Autonomy and privacy: The patient has a right to keep personal information private and inaccessible to unauthorized persons.


Fidelity: It is part of the trust between the patient and physician that their professional relationship remains private. The psychological basis of fidelity is the private and privileged relationship of trust between the patient and the caregiver. Revealing secrets that occurred to a third party is a violation of the trust. If a person seeks advice and divulges secret information, that information is protected because the advisor is supposed to be trusted, al mustashaar mutaman[xii]. 


The social basis lies in the prohibition of spreading rumors, namiimat[xiii] and backbiting.


The legal basis is based on the law of contract, and three Principles of the Law, qawaid al sharia, and the Law of Property. Keeping medical secrets is part of the physician-patient contract; fulfilling a contract is an obligation in Islam. The Principle of Injury, dharar, states that an individual should not harm others or be harmed by others, la dharara wa la dhirar. The Principle of Hardship, mashaqqa, states that hardship mitigates easing of the sharia rules and obligations, al mashaqqa tajlibu al tayseer. Necessity legalizes the otherwise prohibited, al  dharuraat tubiihu al mahdhuuraat. Necessity is defined as what is required to preserve the five Purposes of the Law (religion, life progeny, property, and intellect). If any of these five is at risk, permission is given to commit an otherwise legally prohibited action.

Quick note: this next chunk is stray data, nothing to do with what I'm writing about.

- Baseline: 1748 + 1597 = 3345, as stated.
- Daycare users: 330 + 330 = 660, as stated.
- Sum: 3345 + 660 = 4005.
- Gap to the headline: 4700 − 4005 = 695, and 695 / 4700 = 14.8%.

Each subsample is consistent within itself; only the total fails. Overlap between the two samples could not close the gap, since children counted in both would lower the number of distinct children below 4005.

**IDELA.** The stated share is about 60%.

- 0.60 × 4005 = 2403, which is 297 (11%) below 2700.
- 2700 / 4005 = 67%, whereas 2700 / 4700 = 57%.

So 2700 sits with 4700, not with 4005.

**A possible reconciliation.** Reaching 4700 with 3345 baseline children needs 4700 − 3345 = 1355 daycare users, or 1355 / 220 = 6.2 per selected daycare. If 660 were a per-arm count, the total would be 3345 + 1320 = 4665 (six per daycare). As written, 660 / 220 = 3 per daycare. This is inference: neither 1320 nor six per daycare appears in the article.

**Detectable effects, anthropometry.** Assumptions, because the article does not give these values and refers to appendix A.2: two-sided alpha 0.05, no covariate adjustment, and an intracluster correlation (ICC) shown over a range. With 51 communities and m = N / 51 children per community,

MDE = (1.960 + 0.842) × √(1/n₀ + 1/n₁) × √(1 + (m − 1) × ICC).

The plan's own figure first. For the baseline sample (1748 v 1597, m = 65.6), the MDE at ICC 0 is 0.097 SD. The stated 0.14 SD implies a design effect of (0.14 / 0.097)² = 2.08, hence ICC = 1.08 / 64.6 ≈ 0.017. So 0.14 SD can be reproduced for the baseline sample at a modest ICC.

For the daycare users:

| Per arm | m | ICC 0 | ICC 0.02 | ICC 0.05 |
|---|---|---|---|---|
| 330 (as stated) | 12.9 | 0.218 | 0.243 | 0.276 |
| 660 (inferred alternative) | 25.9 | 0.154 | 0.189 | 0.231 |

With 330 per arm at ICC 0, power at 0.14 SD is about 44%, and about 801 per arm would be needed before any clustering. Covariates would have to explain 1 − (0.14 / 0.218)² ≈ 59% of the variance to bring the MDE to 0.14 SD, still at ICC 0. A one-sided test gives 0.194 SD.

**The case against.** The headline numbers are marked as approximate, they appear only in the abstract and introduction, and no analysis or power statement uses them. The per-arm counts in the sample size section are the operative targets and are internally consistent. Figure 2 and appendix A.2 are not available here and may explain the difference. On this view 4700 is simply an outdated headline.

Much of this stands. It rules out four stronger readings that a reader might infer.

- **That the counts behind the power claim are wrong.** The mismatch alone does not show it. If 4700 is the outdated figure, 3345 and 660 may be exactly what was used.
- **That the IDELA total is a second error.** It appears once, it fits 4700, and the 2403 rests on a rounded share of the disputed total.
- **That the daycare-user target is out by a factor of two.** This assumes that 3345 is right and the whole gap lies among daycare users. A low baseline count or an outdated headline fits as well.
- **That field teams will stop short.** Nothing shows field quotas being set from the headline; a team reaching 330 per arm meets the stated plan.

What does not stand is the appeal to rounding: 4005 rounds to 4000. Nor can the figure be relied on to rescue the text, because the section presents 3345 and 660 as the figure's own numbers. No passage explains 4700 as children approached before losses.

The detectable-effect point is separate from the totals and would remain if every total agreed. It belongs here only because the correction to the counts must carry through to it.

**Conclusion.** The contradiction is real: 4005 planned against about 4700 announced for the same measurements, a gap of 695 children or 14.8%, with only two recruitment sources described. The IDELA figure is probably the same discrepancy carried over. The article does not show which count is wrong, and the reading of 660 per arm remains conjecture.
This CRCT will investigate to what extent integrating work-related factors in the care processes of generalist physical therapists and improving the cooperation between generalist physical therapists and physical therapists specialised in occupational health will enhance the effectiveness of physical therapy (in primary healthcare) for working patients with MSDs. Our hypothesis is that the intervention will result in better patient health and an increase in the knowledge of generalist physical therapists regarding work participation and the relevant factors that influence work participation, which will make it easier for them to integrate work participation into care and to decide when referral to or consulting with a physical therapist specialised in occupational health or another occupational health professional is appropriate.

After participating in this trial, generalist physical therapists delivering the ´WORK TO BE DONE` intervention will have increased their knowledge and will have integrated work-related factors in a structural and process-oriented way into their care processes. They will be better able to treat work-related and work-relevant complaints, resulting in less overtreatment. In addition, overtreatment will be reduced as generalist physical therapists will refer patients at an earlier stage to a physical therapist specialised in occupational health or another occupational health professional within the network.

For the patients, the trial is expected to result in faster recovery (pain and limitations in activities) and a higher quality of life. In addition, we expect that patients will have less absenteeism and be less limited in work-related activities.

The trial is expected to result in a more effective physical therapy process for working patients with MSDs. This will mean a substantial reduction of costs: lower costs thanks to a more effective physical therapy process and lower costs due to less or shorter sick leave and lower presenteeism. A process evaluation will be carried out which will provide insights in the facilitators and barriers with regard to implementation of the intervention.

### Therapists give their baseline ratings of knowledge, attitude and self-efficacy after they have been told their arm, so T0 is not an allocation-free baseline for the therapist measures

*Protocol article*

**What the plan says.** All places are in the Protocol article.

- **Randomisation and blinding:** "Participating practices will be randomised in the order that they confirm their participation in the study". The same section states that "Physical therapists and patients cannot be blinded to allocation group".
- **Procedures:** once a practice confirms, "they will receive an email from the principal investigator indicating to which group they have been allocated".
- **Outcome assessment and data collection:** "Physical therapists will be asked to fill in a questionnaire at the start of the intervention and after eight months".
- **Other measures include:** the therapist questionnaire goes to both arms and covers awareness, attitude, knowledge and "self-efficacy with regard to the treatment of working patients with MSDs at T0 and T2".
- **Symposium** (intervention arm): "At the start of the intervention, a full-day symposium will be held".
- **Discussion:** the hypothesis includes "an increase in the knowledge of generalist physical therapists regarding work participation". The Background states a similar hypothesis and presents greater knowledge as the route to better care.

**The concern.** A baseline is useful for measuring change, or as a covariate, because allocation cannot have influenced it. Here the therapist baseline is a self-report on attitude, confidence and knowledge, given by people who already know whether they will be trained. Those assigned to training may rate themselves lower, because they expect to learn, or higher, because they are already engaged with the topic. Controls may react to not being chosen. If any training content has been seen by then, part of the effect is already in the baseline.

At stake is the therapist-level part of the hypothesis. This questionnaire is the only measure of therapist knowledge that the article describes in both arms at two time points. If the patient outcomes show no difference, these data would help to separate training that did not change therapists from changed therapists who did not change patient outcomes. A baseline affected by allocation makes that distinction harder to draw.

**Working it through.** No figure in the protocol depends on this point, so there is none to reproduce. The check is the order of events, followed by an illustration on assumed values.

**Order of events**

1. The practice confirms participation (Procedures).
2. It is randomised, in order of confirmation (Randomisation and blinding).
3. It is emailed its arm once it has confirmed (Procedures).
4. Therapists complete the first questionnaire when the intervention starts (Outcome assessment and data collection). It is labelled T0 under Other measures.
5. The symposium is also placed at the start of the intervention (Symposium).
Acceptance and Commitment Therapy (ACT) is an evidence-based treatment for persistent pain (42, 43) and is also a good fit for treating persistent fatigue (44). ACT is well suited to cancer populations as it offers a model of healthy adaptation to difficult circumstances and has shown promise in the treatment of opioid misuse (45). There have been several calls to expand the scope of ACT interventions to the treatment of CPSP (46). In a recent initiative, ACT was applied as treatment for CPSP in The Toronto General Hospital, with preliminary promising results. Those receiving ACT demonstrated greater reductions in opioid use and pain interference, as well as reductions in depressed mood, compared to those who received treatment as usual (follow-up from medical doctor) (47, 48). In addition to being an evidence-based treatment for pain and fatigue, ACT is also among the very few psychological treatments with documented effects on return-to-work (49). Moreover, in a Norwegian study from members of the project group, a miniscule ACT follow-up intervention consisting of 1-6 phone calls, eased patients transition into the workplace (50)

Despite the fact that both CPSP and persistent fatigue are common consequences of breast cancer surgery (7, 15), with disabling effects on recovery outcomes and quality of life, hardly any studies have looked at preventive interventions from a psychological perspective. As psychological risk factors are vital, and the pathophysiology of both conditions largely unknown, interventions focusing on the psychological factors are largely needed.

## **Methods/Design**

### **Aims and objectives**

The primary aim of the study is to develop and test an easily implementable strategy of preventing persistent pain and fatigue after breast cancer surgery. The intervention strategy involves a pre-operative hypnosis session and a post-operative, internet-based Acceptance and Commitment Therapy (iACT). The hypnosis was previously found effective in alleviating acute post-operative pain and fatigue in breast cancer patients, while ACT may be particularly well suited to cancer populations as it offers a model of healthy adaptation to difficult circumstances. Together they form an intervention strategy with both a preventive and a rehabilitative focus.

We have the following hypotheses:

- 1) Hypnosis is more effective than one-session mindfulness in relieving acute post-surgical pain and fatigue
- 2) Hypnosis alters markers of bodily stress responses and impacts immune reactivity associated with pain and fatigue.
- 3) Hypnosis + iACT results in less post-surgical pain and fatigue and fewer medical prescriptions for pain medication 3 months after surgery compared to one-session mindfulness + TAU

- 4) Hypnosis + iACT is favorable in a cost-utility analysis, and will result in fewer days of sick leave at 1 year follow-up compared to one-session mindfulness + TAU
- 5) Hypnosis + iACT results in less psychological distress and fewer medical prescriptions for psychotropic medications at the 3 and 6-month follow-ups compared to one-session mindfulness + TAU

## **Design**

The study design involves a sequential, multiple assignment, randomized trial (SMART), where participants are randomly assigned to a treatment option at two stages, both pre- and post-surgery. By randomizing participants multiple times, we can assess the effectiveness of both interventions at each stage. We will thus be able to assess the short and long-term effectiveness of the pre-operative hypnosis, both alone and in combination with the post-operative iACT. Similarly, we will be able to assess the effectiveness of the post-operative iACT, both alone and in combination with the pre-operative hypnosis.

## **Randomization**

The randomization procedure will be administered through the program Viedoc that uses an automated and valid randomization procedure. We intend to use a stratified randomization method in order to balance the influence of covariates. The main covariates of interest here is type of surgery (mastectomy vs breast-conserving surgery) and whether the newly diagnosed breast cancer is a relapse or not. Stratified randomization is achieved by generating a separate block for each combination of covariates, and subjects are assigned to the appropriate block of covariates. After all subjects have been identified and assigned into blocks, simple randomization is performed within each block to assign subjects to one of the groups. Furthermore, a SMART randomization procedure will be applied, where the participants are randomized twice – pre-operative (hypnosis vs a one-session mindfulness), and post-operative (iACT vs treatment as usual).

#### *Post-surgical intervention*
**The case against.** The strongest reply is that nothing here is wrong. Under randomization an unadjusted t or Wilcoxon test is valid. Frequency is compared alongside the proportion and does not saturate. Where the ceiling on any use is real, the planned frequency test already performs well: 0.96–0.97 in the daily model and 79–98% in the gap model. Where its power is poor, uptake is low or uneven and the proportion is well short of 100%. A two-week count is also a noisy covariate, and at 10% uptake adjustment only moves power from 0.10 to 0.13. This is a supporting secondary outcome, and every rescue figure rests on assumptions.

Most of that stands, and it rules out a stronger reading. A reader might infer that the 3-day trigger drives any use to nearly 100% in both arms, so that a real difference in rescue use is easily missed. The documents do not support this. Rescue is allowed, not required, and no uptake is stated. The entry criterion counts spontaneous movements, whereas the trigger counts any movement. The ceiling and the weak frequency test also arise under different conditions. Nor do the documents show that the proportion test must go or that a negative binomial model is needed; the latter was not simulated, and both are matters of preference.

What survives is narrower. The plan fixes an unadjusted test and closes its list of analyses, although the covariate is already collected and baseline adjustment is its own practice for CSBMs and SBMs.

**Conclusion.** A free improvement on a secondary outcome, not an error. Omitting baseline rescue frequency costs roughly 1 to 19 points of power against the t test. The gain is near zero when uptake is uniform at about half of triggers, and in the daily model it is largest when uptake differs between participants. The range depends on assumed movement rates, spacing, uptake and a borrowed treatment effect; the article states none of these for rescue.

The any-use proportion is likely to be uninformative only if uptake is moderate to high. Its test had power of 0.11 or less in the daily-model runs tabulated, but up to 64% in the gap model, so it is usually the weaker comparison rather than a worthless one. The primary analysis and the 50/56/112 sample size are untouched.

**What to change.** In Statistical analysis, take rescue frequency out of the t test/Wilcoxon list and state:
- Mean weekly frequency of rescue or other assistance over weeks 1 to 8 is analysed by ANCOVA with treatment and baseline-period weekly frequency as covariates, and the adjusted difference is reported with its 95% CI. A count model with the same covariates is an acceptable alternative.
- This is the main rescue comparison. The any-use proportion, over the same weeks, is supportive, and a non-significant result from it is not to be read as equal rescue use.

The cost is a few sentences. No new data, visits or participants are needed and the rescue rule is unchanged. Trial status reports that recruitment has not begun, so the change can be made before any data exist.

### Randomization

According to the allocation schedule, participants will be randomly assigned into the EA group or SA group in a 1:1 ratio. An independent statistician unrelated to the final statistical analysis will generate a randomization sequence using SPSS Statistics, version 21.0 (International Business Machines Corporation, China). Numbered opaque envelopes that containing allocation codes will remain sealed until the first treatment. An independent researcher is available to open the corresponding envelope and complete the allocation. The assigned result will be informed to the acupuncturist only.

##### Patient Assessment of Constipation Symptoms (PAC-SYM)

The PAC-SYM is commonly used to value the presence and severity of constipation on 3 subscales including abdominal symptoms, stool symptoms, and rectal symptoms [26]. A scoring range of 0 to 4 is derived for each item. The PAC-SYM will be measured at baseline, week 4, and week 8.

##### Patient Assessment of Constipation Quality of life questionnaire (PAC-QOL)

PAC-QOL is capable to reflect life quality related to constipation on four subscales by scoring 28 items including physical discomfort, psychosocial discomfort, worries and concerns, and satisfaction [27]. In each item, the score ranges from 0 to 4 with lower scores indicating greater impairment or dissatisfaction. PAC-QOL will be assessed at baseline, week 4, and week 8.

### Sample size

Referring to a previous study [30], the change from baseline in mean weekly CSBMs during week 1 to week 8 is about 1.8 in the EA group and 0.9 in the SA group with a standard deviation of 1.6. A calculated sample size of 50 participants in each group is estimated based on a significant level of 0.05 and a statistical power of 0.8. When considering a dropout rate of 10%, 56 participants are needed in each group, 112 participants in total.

The ownership of the records is not clear. Do they belong to the patient, the caregiver that wrote them, or the institution? Using the law of property, a product belongs to the person who made it. In this case, the patient is the 'maker' of all the medical facts that are written and should be the acknowledged owner of the records. The patient is also the only person involved who has most to lose if records are misused. Thus, the contents of the medical records cannot be revealed without the express permission of the owner. The general position regarding medical records is that they are a secret that cannot be revealed without specific necessity, dharurat, as defined by the law.